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Buffalo buffalo Buffalo buffalo buffalo buffalo Buffalo buffalo. - Lindsey Kuper [entries|archive|friends|userinfo]
Lindsey Kuper

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Buffalo buffalo Buffalo buffalo buffalo buffalo Buffalo buffalo. [Jun. 17th, 2008|02:48 am]
Lindsey Kuper

Sid Stamm's "evil identity":

(define evil
  ((lambda (lambda)
     ((lambda lambda) lambda))
   ((lambda 'lambda 'lambda)
    (lambda (lambda)
      (lambda lambda))
    (lambda (lambda)
      lambda))))
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Comments:
[User Picture]From: underwhelm
2008-06-17 12:10 pm (UTC)

I don't know what that does, but:

fish fish fish fish fish.
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[User Picture]From: lindseykuper
2008-06-17 07:01 pm (UTC)

Re: I don't know what that does, but:

I never liked that one as much as 'buffalo'.
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[User Picture]From: pmb
2008-06-17 09:10 pm (UTC)
The more I find out about it, the more I think that having separate namespaces for functions and variables is a bad idea, as is allowing variable names that clash with what would be, in any other language, reserved words.
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[User Picture]From: oniugnip
2008-06-17 09:52 pm (UTC)
Yeah yeah. And none of that #' nonsense from common lisp. Just saying the name of the function should be enough.

But the evil snippet, that's just an instance of the latter situation, not the former, yes?
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[User Picture]From: pmb
2008-06-17 10:12 pm (UTC)
the part that reads
((lambda (lambda)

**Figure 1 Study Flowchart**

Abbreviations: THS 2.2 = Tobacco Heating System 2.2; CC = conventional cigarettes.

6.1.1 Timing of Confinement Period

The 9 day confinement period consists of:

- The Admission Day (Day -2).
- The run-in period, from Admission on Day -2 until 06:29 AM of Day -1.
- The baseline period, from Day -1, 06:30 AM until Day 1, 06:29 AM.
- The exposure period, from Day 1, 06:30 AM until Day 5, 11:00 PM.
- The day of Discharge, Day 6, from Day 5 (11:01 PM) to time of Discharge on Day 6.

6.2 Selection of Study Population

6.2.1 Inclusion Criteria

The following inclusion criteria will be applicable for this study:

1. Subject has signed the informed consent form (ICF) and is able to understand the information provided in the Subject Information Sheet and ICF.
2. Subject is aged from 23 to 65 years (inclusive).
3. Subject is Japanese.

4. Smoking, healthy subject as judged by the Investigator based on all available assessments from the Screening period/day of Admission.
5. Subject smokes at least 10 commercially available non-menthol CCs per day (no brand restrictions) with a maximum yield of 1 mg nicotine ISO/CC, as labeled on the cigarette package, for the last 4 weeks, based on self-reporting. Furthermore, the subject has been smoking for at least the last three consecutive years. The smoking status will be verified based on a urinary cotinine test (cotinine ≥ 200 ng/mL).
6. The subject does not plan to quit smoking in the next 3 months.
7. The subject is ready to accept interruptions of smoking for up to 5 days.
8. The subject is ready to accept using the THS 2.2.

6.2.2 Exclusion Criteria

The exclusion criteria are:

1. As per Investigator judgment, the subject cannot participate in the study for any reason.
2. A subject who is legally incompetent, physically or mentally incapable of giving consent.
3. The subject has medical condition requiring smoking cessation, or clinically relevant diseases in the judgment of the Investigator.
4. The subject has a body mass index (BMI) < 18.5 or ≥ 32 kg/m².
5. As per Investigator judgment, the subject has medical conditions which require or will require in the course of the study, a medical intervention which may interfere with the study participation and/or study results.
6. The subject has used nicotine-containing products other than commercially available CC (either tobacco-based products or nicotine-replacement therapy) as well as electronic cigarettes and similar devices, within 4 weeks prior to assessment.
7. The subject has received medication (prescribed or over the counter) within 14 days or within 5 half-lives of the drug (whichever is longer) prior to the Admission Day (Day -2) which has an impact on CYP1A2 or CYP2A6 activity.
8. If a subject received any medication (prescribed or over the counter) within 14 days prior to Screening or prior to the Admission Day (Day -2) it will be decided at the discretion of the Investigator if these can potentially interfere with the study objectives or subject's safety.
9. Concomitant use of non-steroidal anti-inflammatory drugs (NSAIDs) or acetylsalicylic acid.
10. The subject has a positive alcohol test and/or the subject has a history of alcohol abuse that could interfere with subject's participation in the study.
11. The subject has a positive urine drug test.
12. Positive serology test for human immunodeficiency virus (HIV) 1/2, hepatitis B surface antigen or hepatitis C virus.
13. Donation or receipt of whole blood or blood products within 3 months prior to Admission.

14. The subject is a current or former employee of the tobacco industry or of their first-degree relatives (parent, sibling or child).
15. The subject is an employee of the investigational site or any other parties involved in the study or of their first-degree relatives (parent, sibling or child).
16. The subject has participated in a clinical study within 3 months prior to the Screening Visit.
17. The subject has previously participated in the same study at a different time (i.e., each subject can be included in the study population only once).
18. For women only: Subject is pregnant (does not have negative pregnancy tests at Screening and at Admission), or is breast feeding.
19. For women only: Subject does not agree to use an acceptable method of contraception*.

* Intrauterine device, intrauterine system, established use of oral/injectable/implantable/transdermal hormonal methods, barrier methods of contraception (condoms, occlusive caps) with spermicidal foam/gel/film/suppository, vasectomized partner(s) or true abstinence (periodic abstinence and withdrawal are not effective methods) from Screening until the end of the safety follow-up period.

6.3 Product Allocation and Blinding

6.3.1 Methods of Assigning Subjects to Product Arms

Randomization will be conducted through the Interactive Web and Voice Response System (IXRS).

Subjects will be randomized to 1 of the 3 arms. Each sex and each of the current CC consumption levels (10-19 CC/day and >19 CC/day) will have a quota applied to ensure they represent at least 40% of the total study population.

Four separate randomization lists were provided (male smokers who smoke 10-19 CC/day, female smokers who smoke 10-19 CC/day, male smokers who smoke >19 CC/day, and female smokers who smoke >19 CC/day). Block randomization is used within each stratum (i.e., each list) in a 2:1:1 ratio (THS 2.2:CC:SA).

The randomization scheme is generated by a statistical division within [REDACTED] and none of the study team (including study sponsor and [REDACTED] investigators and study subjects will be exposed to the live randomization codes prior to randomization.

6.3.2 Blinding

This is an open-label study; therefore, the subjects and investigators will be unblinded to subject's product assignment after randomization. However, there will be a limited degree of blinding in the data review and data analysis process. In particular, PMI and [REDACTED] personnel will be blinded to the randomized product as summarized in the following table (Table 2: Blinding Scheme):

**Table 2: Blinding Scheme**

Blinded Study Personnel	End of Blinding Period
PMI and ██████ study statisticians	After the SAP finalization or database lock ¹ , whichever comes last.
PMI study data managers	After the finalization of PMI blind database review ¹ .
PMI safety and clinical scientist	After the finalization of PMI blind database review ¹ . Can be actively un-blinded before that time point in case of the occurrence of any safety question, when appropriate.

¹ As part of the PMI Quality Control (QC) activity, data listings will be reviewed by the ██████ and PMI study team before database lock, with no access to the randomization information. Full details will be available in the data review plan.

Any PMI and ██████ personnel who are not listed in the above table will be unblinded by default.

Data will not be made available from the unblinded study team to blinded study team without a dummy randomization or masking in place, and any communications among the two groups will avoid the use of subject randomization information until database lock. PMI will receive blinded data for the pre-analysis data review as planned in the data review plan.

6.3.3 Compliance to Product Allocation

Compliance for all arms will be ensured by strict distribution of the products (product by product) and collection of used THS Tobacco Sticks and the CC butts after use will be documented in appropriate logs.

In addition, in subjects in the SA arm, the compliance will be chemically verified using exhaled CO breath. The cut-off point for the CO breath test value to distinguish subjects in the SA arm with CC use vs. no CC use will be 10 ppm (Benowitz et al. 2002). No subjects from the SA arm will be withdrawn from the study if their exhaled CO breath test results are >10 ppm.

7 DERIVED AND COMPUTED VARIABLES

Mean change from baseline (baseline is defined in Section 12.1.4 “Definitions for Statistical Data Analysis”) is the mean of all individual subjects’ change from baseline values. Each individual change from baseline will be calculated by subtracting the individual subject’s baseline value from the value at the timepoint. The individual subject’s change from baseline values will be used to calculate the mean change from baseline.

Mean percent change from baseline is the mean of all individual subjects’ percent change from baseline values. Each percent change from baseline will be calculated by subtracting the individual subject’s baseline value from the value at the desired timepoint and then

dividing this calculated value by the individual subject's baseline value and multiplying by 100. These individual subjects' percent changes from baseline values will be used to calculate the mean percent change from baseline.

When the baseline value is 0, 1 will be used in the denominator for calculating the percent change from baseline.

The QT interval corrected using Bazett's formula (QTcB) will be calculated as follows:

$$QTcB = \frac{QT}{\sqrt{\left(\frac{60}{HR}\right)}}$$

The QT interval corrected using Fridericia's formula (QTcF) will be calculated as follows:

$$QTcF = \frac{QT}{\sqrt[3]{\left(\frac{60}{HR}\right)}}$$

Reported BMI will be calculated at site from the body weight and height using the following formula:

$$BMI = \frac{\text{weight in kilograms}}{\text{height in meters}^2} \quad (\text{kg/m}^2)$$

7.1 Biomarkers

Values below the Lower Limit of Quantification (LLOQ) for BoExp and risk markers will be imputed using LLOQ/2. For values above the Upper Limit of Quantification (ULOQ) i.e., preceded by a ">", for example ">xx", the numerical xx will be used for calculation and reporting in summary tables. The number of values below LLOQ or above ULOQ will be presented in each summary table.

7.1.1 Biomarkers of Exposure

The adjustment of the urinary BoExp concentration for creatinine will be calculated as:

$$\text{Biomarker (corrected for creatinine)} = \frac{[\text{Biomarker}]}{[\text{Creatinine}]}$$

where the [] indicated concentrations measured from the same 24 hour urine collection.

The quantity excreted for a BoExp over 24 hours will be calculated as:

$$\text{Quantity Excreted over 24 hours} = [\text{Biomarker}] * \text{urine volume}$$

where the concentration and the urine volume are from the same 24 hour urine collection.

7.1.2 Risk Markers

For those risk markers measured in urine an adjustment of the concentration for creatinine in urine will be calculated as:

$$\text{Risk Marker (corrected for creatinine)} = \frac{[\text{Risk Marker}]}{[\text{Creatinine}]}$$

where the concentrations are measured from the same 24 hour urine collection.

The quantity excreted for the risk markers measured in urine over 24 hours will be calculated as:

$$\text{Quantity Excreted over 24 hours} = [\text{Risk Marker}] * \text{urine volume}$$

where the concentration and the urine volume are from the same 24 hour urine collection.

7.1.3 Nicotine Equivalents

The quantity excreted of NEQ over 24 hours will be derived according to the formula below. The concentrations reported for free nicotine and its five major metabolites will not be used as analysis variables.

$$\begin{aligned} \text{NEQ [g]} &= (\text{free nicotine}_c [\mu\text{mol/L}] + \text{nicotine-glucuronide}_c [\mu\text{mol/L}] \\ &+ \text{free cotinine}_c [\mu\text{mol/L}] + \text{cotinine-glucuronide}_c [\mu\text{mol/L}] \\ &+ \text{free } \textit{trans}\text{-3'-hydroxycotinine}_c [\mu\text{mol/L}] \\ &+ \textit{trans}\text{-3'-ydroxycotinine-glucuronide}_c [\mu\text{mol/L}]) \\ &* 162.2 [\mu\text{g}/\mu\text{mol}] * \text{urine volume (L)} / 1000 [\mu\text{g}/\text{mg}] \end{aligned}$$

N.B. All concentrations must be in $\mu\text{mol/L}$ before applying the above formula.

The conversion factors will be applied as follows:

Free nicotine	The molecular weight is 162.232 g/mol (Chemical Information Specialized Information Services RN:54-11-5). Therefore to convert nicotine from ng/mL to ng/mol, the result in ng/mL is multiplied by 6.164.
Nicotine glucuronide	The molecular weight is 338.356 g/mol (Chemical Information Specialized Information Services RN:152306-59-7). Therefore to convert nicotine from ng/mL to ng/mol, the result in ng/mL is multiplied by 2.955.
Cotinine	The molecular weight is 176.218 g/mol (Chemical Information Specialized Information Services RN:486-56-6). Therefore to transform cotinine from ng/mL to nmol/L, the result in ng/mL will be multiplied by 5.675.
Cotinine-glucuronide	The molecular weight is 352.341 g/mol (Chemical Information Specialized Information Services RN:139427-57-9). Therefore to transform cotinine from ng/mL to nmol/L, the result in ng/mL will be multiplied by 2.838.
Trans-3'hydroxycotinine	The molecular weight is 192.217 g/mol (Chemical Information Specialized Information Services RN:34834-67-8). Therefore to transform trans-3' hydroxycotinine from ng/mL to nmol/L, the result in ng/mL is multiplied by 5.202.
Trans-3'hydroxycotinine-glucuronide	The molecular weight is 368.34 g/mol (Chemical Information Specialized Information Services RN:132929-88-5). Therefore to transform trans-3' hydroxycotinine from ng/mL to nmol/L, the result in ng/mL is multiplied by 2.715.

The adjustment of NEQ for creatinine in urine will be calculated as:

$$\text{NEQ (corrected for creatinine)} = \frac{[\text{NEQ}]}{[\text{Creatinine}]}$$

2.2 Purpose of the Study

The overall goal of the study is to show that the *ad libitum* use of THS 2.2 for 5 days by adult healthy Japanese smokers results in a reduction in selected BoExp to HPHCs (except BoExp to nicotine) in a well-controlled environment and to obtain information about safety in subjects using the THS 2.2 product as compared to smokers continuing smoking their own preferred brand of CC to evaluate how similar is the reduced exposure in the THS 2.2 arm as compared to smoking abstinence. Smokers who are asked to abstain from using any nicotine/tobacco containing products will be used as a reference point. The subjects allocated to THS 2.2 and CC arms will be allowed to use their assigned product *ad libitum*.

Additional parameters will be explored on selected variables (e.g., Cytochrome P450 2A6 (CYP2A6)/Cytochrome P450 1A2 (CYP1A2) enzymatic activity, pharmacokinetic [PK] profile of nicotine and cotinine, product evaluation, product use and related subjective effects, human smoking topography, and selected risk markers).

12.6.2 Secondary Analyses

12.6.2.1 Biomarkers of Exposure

((lambda lambda) lambda))

defines the arguments to the "evil" function and, I believe, makes a 1-argument anonymous function that calls its argument "lambda" and returns the results of applying said function to itself twice.
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[User Picture]From: pmb
2008-06-17 10:17 pm (UTC)
Which, of course, is exactly what you are pointing out. Looking more closely, I don't believe there is anything taking advantage of the variable/function namespace issue. Just the "lambda: is it a variable or the reserved word?" problem.
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[User Picture]From: billings
2008-06-18 03:44 am (UTC)
I agree with the former and am ambivalent/disagree with the latter, and for pretty much the same reason. At the end of the day a language is a tool; it should have moving parts where they are necessary and useful, but not so many that you can't understand what the tool is doing to the extent that is necessary.

For this reason the namespace distinction between functions and variables doesn't make sense to me, either (well, that and some exposure to scheme). For that same reason I find it unsurprising that for the people who implemented languages like lisp and forth, languages that encourage programming by building up a vocabulary for the problem space, it made sense that the general programming language should not be that different from the languages/processes it describes.
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[User Picture]From: billings
2008-06-18 03:46 am (UTC)
Lisp has keywords of course but I was sort of filling the space with hot air anyway so it's not that important
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[User Picture]From: agentrayevyn
2008-06-18 04:58 am (UTC)
heh... just like the sorority. that amuses me.
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[User Picture]From: chadversary
2008-06-18 10:13 pm (UTC)
If i were Gordon Freeman, i would hope to find many med packs hidden near that obfuscated code.
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